You are hereJune 10, 2019 | Bone Marrow Stem Cells
Newly Described Neuro-immune Axis Links Sleep to Hematopoiesis and Atherosclerosis
Review of “Sleep modulates haematopoiesis and protects against atherosclerosis” from Nature by Stuart P. Atkinson
While multiple studies have linked a lack of adequate sleep to the increased risk of obesity, diabetes, cancer, cardiovascular disease , we know relatively little regarding the mechanisms involved. To begin to fill this knowledge gap, researchers led by Filip K. Swirski (Harvard Medical School, Boston, MA, USA) subjected atherosclerosis-prone mice to disruptions to normal sleeping patterns, and their subsequent analyses revealed a neuro-immune axis linking sleep to hematopoiesis and atherosclerosis .
McAlpine et al. discovered that sleep fragmentation  in atherosclerosis-prone mice (Apoe−/−) failed to alter body weight, plasma cholesterol, or glucose tolerance; however, the authors did observe an increase in the number of pro-inflammatory monocytes and the development of larger atherosclerotic lesions compared to mice with normal sleep patterns. Furthermore, the authors also reported the lower production of the stimulatory and wake-promoting neuropeptide hypocretin  in the lateral hypothalamus of the brain. Fascinatingly, the sleep fragmentation-induced reduction in hypocretin expression promoted an increase in bone marrow myeloid-biased hematopoiesis (including monocytes) by promoting the production of colony stimulating factor 1 (CSF1)  by hypocretin-receptor (Hcrtr1)-positive bone marrow-resident pre-neutrophils that lie in close proximity to hematopoietic progenitors .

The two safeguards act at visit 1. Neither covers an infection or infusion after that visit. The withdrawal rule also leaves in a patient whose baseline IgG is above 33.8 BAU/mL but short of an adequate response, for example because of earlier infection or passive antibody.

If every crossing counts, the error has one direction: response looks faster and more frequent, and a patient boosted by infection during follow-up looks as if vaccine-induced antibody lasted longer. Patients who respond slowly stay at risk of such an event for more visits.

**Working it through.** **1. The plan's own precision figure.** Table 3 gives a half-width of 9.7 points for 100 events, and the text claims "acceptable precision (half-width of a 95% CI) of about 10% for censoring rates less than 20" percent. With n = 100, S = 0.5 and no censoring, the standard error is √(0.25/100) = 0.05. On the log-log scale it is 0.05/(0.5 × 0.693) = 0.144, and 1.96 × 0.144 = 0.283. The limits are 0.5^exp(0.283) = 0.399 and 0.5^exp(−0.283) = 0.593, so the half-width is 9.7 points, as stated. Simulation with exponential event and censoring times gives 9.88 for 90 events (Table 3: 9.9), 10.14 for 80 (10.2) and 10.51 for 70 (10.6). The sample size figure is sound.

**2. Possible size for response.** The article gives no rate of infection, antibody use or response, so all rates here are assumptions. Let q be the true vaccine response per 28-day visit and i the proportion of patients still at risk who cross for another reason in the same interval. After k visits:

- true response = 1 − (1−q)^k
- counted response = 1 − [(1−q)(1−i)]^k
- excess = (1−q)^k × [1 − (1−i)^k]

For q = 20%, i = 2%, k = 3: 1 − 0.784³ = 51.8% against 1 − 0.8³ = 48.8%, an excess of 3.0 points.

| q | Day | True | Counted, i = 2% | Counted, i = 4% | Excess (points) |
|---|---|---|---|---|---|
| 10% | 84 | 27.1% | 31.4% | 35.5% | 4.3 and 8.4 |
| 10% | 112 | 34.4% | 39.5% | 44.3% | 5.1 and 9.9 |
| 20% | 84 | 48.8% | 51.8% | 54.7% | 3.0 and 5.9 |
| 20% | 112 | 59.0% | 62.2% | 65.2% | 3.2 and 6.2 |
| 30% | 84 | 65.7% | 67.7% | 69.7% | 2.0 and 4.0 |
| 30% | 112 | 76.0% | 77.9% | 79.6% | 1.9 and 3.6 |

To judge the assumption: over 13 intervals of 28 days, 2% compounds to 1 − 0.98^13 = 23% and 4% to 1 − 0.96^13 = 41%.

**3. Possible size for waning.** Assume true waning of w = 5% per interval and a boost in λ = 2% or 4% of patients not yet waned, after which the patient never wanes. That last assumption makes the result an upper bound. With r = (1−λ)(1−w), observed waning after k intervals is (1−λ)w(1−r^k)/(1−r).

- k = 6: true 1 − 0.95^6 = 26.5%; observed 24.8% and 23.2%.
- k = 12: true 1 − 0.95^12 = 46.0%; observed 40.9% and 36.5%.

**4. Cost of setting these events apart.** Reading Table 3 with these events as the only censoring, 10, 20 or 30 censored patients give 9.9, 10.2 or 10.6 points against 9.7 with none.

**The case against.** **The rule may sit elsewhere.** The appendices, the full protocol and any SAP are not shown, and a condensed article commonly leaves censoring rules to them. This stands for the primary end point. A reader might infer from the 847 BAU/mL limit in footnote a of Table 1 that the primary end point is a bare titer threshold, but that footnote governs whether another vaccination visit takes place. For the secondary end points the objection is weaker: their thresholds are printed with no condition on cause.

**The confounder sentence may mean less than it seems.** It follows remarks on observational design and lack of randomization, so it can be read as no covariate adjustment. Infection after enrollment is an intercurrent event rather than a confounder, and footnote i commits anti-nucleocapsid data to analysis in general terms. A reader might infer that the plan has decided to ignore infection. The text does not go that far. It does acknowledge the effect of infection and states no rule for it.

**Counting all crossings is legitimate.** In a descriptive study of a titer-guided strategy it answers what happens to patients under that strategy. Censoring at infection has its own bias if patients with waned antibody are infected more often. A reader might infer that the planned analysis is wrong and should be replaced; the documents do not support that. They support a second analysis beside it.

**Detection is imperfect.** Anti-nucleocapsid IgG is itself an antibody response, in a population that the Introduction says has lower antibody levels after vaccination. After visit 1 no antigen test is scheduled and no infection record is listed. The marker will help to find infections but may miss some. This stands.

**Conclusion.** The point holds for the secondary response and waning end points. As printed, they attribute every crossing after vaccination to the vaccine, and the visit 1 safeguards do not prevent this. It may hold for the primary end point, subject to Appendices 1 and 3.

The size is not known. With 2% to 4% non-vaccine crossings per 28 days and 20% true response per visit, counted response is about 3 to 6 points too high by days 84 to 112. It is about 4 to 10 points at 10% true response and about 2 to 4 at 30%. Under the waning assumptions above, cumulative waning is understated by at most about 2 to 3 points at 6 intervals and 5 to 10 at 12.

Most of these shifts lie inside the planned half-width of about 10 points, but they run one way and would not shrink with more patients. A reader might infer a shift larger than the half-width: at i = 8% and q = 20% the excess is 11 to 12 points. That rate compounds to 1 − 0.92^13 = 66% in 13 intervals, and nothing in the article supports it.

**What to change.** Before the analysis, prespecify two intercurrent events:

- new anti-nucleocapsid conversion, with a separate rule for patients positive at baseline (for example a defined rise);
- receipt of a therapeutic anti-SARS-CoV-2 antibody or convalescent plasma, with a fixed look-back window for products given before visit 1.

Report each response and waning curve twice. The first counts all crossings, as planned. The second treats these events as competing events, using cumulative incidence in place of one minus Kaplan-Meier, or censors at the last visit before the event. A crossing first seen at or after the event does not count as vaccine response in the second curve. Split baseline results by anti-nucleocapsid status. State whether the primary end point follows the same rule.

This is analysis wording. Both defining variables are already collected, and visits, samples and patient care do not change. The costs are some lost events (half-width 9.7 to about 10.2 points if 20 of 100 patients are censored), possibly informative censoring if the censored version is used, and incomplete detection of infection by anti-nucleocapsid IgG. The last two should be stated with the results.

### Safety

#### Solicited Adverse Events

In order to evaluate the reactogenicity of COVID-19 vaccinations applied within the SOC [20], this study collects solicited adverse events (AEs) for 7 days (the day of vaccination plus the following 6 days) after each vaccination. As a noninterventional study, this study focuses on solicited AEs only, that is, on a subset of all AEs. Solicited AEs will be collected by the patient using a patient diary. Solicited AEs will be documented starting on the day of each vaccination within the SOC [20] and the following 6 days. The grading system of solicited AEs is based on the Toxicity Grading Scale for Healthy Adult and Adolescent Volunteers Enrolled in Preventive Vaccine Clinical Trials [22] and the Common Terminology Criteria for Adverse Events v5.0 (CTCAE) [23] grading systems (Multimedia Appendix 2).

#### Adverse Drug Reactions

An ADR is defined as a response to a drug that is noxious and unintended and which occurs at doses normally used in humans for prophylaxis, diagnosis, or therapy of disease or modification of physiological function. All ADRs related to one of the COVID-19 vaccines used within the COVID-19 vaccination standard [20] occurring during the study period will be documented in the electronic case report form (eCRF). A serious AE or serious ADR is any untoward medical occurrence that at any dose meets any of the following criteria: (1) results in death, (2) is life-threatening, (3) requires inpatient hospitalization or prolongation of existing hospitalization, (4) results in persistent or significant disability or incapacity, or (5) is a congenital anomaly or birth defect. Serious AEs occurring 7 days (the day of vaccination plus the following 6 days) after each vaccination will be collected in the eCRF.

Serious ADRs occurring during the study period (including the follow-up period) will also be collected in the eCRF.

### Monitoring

In further support of this mechanism, the authors demonstrated how hypocretin-null or hematopoietic Hcrtr1-null mice exhibit substantial numbers of monocytes in the blood and significantly accelerated atherosclerosis. Furthermore, sleep-disrupted mice with CSF1 deficiency in the hematopoietic system or sleep-disrupted mice supplemented with hypocretin displayed reduced numbers of circulating monocytes and smaller atherosclerotic lesions.
Overall, the authors suggest that undisturbed sleep protects against atherosclerosis by allowing the proper release of the hippocampal hormone hypocretin, which in turn limits CSF1 production by pre-neutrophils to limit hematopoiesis and atherosclerosis.
Does this newly described neuro-immune axis represent a druggable target to reduce cardiovascular disease in human patients? Stay tuned to the Stem Cells Portal to find out!
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